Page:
On one hand, he’s inarguably one of the greatest players in franchise history, averaging a shade under 19 points and 10 assists per game in L.A., leading the league in steals three times and assists twice, and helping kickstart the longest period of sustained success the Clips have ever had, a half-dozen-year stretch of .600 winning percentages and playoff appearances. Plus, by choosing to opt into the final year of his contract and structure his exit to Houston as a sign-and-trade, Paul allowed the Clippers to secure a pretty solid haul — guards Patrick Beverley and Lou Williams, swingman Sam Dekker, big man Montrezl Harrell, and a top-three-protected 2018 first-round pick — that left Doc Rivers and company in much better position than they would have been had Paul opted out and just left in unrestricted free agency.
On the other, though, all of those winning seasons and postseason trips ended before the Western Conference finals due to various ill-timed injuries and outright collapses, meaning the best era in team history also doubles as a frustrating and disappointing period of missed opportunity. And while the Clips followed Paul’s departure by re-upping Blake Griffin, trading for Danilo Gallinari, and importing flashy Serbian playmaker Milos Teodosic, they’ll be hard-pressed to remain in the upper half of the Western Conference playoff bracke, and it’s very much an open question just how relevant they’ll be in the year ahead. So will CP3 get a warm welcome for all he did to turn the Clippers into a contender, or the cold shoulder for never getting them over the hump? — DD
6. Lonzo Ball’s debut
Los Angeles Clippers at Los Angeles Lakers, Oct. 19, 10:30 p.m. ET
He wasn’t the No. 1 pick in June’s 2017 NBA draft, but no rookie’s NBA debut will draw more eyeballs or generate more intrigue than Lonzo Ball. Some of that, obviously, is due to hype stoked by the outlandish things his father, LaVar Ball, has said and done in the run-up to Lonzo reaching the pros. Credit where it’s due, though: Lonzo has done a pretty good job of stoking the fire himself, following his stellar year at UCLA with an MVP-winning turn at Las Vegas Summer League. There’s no doubt that the Big Baller Brand standard-bearer’s going to have a bullseye on his back every night in the NBA; now, we start to find out how he’s going to deal with that pressure. — DD
7. Russell, reloaded
Golden State Warriors at Oklahoma City Thunder, Nov. 22, 8 p.m. ET
Last season was the year of the Russell Westbrook-Kevin Durant feud, with one torching his way to the regular-season MVP and the other delivering a dagger during a Finals MVP run. But the guy who was left in OKC with a roster of misfits didn’t have the weapons to properly battle the guy who joined a 73-win team. The result was a Warriors four-game season sweep of the Thunder — by an average of 20 points, no less — which of course didn’t stop Westbrook from suggesting his opponents were cupcakes, posers and “b**** a**es.”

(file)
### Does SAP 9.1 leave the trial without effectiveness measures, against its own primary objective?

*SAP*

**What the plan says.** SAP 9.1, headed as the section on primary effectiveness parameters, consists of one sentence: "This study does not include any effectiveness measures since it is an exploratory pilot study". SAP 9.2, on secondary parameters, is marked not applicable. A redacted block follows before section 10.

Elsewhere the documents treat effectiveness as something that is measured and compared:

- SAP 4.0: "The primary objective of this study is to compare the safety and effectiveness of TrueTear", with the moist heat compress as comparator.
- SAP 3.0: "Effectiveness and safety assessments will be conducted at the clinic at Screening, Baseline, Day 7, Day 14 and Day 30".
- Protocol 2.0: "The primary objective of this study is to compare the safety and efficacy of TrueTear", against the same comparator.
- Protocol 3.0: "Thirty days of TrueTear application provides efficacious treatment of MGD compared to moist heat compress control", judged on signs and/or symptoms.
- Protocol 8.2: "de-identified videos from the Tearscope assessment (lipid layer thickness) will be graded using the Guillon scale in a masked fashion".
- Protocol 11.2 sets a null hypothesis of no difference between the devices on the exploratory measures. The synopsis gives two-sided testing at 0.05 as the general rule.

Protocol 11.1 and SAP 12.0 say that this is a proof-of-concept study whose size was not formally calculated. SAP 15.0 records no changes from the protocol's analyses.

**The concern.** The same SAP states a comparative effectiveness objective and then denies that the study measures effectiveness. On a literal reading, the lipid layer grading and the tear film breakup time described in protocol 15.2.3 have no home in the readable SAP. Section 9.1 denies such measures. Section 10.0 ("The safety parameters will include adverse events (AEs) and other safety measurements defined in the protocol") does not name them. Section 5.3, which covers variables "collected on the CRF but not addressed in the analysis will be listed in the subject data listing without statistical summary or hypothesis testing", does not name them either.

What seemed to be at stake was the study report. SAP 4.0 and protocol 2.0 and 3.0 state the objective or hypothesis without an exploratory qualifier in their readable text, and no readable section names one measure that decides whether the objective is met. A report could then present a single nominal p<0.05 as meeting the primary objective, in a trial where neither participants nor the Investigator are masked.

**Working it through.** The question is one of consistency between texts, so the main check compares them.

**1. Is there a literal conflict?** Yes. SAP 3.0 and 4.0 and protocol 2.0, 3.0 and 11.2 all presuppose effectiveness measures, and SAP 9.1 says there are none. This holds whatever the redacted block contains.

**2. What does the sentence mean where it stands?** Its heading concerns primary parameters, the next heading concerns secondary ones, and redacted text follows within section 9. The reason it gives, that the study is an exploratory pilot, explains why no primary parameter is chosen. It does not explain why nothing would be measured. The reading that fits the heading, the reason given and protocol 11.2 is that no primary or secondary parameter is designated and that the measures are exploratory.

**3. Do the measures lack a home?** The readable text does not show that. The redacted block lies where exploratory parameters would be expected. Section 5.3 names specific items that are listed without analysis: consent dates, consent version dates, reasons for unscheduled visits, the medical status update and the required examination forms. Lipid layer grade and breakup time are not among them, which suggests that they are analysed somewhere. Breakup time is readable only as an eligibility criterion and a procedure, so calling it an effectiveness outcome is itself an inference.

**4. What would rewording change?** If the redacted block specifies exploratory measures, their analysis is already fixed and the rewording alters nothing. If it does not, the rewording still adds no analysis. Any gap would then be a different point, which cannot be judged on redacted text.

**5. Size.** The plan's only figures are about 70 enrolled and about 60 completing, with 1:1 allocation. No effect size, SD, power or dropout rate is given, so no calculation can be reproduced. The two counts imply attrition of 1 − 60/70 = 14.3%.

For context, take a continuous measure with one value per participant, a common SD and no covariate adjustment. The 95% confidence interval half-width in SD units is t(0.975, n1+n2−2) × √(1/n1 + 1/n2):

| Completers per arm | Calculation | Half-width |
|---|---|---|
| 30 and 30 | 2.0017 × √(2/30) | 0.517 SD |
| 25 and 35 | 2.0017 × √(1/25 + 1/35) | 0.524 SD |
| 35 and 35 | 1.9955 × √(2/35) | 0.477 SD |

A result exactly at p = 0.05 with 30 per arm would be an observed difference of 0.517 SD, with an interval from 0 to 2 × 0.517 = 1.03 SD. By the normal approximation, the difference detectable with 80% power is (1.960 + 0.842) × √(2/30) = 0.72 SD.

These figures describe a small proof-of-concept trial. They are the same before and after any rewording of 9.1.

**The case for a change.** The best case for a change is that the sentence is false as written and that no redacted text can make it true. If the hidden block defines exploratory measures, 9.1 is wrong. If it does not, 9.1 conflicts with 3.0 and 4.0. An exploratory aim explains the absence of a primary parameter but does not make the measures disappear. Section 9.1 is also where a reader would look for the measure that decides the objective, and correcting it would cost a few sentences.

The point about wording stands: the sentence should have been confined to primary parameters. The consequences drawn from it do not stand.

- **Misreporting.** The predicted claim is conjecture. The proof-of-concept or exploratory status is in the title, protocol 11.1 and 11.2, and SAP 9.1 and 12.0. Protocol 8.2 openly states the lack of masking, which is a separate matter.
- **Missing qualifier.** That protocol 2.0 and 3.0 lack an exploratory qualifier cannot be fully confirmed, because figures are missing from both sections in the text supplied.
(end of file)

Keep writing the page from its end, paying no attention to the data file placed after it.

It’s unclear whether or not Westbrook and Durant are on speaking terms again, but the former made sure to let us know “Sister Act 2: Back in the Habit” took precedence over the Finals and the latter responded by wearing a cupcake hat with a ring on top. See: This is as petty as it gets, and this league gets extremely petty. And with the Thunder’s additions of Paul George, Patrick Patterson and Raymond Felton, Westbrook has his reinforcements to go once more unto the breach, dear friends, once more. — BR
8. LeBron takes L.A.
Cleveland Cavaliers at Los Angeles Lakers, March 11, 9 p.m. ET
James can opt out of his contract and enter unrestricted free agency next summer. Many people around the NBA think he’s interested in heading to L.A., where he keeps an offseason home and has multiple entertainment-industry ventures. The Lakers, for their part, have been clearing cap space in hopes of making a run at two maximum-salaried free agents next summer, with president of basketball operations Magic Johnson reportedly having his sights set on James and Paul George (who were evidently one text message away from being teammates in Cleveland this year).
All those rumblings and rumors should hit a fever pitch when LeBron makes his lone Hollywood appearance against the purple-and-gold next season. We can only wonder how many enterprising Lakers fans will make Skylar Grey-soundtracked homecoming videos to commemorate the occasion. (Here’s hoping the answer is, “Oh so many.”) — DD
9. Kawhi-et revenge
Golden State Warriors at San Antonio Spurs, Nov. 2, 8 p.m. ET
The Spurs have long been considered Golden State’s biggest threat in the West, even if they were ousted before they ever even had a chance of preventing the Warriors from getting to the 2015 and 2016 Finals. They feature arguably the top two-way player going and inarguably the game’s best active coach, and they seemingly win 60 games without breaking a sweat, all of which seems like an interesting recipe to give Golden State a run.